Enhancing Caribou Survival in the Klinse-Za Herd: Year 9
This multi-year project aims to enhance the survival rate of caribou cows and calves in the Klinse-Za and Scott East herds.
Maternity penning was used to successfully arrest population decline and avoid the extirpation of the Klinse-Za caribou herd. Having achieved that, the goal of this project is now population supplementation to offset low wild-calf recruitment and maintain a positive population trend.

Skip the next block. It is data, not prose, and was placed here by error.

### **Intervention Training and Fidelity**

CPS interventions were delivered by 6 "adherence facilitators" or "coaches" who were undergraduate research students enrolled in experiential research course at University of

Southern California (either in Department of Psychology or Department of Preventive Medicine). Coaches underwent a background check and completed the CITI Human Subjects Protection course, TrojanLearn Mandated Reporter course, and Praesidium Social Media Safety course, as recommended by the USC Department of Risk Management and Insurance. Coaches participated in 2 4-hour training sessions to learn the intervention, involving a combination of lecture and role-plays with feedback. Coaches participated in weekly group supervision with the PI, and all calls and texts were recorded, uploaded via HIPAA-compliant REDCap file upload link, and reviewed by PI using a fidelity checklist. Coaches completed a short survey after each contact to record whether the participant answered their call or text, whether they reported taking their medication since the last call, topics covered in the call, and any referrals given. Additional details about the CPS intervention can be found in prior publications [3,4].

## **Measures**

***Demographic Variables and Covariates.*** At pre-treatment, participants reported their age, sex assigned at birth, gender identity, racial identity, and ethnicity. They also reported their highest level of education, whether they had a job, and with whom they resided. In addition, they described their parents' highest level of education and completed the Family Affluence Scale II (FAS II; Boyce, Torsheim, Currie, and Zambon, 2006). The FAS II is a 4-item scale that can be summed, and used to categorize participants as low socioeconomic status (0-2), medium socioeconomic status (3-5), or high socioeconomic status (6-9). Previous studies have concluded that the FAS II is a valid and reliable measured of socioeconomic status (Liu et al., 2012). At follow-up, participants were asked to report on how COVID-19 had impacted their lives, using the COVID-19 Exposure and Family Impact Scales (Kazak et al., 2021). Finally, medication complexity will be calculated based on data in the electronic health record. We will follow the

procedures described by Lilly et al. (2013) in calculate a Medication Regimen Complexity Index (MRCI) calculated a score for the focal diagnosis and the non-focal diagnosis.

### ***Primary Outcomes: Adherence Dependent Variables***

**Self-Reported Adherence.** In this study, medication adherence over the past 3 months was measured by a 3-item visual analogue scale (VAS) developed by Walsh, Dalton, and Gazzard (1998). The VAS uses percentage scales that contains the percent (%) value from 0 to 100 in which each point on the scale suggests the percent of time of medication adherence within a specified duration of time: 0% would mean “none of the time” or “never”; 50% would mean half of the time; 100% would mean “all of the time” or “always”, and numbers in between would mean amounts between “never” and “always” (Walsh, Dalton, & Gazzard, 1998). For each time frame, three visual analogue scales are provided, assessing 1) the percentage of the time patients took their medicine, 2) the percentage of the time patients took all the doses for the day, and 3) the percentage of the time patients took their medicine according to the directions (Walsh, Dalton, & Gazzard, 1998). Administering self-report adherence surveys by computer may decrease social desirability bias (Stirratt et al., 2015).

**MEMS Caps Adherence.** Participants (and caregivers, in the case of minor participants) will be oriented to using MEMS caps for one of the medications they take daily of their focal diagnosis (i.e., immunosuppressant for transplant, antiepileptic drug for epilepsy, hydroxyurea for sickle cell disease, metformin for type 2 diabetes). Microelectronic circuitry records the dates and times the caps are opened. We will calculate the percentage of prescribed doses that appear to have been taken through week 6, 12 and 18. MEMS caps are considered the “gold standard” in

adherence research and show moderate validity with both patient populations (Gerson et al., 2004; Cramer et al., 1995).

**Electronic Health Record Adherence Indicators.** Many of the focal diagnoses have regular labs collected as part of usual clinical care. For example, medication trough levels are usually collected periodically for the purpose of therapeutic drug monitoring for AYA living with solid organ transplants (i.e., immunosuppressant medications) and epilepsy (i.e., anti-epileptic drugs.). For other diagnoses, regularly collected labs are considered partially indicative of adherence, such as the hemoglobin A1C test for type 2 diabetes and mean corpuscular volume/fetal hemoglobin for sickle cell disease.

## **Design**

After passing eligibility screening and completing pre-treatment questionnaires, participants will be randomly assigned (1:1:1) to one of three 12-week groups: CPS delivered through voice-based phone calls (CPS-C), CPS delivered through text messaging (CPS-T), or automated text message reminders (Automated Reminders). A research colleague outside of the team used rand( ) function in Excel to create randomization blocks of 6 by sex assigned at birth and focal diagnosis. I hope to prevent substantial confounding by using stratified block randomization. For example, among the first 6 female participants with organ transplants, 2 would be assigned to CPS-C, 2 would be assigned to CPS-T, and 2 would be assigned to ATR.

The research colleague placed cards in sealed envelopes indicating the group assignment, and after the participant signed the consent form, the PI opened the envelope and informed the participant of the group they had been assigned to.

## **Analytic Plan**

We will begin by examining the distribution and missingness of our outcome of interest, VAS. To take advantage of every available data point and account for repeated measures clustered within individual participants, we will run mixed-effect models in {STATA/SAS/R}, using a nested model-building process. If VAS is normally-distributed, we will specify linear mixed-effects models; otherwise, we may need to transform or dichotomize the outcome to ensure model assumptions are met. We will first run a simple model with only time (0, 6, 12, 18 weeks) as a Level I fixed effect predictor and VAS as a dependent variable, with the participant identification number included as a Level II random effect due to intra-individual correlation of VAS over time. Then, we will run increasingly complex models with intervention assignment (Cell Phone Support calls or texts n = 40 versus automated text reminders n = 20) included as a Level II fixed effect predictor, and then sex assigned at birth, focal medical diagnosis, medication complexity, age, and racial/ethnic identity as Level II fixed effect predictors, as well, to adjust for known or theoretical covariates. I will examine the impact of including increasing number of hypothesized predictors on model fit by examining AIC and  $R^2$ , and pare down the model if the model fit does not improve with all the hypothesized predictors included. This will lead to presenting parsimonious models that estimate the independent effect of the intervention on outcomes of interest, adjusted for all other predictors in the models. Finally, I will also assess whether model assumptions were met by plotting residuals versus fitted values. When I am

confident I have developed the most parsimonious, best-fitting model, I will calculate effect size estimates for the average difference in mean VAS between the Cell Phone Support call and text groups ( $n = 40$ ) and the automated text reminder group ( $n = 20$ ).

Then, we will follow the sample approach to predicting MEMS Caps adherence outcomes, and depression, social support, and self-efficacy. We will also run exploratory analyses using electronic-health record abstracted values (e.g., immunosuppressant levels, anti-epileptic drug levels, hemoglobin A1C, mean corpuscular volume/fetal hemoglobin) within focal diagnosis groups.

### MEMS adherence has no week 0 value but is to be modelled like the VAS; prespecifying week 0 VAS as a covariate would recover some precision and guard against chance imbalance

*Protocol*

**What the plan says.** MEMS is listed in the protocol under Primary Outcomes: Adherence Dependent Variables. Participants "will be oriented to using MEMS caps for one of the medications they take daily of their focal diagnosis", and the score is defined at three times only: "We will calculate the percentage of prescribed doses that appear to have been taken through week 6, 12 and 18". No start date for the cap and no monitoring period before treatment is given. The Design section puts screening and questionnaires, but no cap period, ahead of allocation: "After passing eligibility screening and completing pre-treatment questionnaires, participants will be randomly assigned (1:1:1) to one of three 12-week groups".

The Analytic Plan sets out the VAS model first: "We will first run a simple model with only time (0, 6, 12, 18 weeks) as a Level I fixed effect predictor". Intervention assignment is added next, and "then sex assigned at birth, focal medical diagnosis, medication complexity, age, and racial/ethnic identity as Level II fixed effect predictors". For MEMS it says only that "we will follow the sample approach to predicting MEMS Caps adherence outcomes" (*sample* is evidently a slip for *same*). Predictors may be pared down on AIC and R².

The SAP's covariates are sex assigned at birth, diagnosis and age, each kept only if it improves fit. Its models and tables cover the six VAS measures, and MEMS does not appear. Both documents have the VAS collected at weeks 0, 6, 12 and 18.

Pregnant cow caribou will be captured in early March and transported to a protective pen located in natural calving range. The cows will be fed and monitored through late July, until calves have grown to a point where they are less susceptible to predation by wolves and bears, and then released back to the wild.
Update: 17 calves released from caribou maternity pen
There were more caribou inside the maternity pen on Mount Bickford this year than the entire Klinse-Za herd population back in 2014!
Seventeen calves were released in mid-August, along with 20 cows. It is the project’s most successful season in its nine-year history.
The secure maternity pen and careful monitoring by Saulteau and West Moberly guardians have helped the Klinse-Za caribou herd triple in size over the past decade.